The Problem is Far More Serious than Including or Dropping Lessons on the Mughals in History Textbooks
sunny singh

The Problem is Far More Serious than Including or Dropping Lessons on the Mughals in History Textbooks

Commentary on the recent controversy over dropping the chapters on Mughal history from NCERT textbooks

IT IS THE MUDSLINGING SEASON AGAIN. Over history lessons. For a fundamental reason. History was one of the most powerful weapons that the Congress - Left combine had used in order to maintain its hegemony over political power for more than half a century. Shorn of niceties, the Marxist distortions of Indian history had a twofold objective: 

(1) for the Congress, it translated into an endless harvest of Muslim votes. 

(2) for the deluded Marxists, it was an opportunistic ploy to forge a combined alliance with the Islamic and Church lobbies against the majority Hindus, and when the time was ripe, to establish a Communist State in India.

This is a familiar story but it is also unfinished business from the perspective of the Sanatana civilisational renewal. 

The latest fracas over the chapters related to the Mughals in the NCERT history textbooks is also the latest testimony to the durable success of the Marxist mangling of Indian history. The wreckage has been so utter and extensive that every attempt to repair it is bound to fail. Like an embedded virus, it appears as if the Marxists have preprogrammed failure. 

This virus has also birthed an unholy real-life phenomenon.

If the real and true history of India has to be written from the scratch, it requires scholars and writers and historians equipped with the knowledge, skill, talent and discipline that it demands. The Marxists have aborted at least three generations of such historians in the foetus. It is genocide of the most perverse sort. 

If you need to fix something that’s damaged, you need accomplished craftsmen and honest artists who can breathe life and beauty into lifeless tools. The tragedy of our age is the overwhelming abundance of tools — research material, software, quick and inexpensive travel aids etc., — but the appalling paucity of people who can use all these in an integral fashion. 

The blunt reality that emerges from the foregoing: a conspicuous and yawning shortage of first-rate scholarly talent in the field of history-writing on what is variously known as the “Right wing,” “Hindu,” etc., side. While there are numerous and familiar reasons for why this has occurred, a timeless truth remains: history research and writing has to be approached and undertaken in a spirit of Shradda, as a lifelong vow of piety. Its highest ideal demands the historian to dedicate his or her life to it. This intrinsic mien, this inward attitude is the clearest line that separates the pre-Marxist generation of Indian historians.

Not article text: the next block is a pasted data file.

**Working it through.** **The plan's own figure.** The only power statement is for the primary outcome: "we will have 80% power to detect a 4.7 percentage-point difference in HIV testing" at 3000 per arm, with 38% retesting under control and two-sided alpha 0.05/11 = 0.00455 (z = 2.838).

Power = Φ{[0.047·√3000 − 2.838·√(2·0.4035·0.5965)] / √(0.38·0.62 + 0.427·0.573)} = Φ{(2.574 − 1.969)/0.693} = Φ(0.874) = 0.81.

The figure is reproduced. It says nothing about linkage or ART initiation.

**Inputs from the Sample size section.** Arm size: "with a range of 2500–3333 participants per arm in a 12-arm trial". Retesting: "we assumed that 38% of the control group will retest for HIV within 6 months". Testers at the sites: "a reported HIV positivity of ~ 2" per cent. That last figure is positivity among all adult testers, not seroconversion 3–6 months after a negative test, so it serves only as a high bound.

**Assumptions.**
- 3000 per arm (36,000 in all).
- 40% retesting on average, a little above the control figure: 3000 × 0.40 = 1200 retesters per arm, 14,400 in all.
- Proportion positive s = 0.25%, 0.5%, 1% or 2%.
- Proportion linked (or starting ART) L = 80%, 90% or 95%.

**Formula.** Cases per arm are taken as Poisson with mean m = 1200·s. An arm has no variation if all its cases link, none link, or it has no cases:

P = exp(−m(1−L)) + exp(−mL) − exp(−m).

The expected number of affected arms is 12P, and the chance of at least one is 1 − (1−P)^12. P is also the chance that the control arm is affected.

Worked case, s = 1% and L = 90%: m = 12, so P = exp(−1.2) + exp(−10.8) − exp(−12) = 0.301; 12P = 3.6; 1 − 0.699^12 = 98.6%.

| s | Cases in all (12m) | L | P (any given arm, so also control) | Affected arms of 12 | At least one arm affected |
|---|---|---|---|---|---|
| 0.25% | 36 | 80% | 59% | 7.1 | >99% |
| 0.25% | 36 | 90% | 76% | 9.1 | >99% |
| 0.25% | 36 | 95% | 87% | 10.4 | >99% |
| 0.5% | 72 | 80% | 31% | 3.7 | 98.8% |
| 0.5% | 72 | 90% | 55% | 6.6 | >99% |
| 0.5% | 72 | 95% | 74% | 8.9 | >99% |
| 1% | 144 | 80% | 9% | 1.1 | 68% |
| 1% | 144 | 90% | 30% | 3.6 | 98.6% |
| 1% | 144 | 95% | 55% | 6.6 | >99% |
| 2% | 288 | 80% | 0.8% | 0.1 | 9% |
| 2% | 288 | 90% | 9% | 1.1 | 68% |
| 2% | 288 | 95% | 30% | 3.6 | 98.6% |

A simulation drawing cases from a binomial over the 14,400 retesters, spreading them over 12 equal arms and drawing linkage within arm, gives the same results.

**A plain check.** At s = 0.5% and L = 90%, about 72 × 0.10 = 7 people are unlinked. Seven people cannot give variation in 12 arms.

Thus, a Jadunath Sarkar could effortlessly churn out a flood of such gems: “In the evolution of our modern literatures, the work of centuries has been crowded into a few decades.” Or an R.C. Majumdar could just as easily detect the ancient Roman policy of Tarquinius Superbus in the sinister manner in which the British morally corrupted our Princely States. Or an A.N. Upadhye who singlehandedly elevated Jain scholarship to Himalayan heights.

The real crux lies here: in a profound quest for knowledge for its own sake as opposed to purposeless controversies over the inclusion or exclusion of individual lessons in textbooks. Our lived experience shows that every such controversy has only bred more controversy culminating in scoring vacuous political goals.

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THE LATEST CONTROVERSY over the lessons about the Mughals only illustrates this point. The decadal outrage against the fact-free Marxist glorification of the Mughals while valid and understandable, only points to the aforementioned note about unfinished business. 

Rectifying these distortions is a long overdue need but it must not be done in a spirit of vengeance. The rectification endeavour must narrate the full and unvarnished truth of the Mughals in as much detail as possible and in their own words and not as how we see it. This is exactly what the Marxists did — twisting these Mughalai truths by boxing it within their ideological coffin.